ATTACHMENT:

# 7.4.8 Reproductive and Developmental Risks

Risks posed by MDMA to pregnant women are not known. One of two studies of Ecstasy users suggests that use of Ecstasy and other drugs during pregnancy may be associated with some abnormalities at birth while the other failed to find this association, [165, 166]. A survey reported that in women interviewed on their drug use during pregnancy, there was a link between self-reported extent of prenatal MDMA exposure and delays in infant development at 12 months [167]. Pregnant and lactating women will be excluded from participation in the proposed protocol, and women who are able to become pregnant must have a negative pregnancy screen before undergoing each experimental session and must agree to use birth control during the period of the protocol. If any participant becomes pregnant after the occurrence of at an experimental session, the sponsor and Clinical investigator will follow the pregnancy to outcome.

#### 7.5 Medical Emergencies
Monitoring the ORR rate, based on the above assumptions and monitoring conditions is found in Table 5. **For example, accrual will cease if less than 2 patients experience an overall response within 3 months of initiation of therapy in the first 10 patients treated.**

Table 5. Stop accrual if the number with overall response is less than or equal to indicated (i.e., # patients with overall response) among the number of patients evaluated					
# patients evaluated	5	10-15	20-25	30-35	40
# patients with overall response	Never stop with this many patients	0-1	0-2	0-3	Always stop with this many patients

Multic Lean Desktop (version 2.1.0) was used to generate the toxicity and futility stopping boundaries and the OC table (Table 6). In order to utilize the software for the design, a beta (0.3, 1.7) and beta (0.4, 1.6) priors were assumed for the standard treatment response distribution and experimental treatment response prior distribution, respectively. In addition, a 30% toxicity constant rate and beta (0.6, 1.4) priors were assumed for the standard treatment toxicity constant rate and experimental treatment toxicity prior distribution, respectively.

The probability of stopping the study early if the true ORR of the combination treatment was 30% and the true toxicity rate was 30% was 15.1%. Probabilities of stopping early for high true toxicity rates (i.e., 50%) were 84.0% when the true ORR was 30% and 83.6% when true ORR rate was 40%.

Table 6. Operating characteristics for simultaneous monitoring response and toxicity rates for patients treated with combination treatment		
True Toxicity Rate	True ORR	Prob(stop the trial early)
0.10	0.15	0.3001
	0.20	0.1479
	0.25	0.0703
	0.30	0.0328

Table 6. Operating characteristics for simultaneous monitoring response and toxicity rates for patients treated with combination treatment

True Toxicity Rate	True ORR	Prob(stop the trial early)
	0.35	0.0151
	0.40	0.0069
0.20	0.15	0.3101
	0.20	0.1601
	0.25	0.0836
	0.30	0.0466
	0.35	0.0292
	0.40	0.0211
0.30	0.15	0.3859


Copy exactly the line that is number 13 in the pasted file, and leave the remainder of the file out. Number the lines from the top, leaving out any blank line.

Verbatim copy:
	0.20	0.1479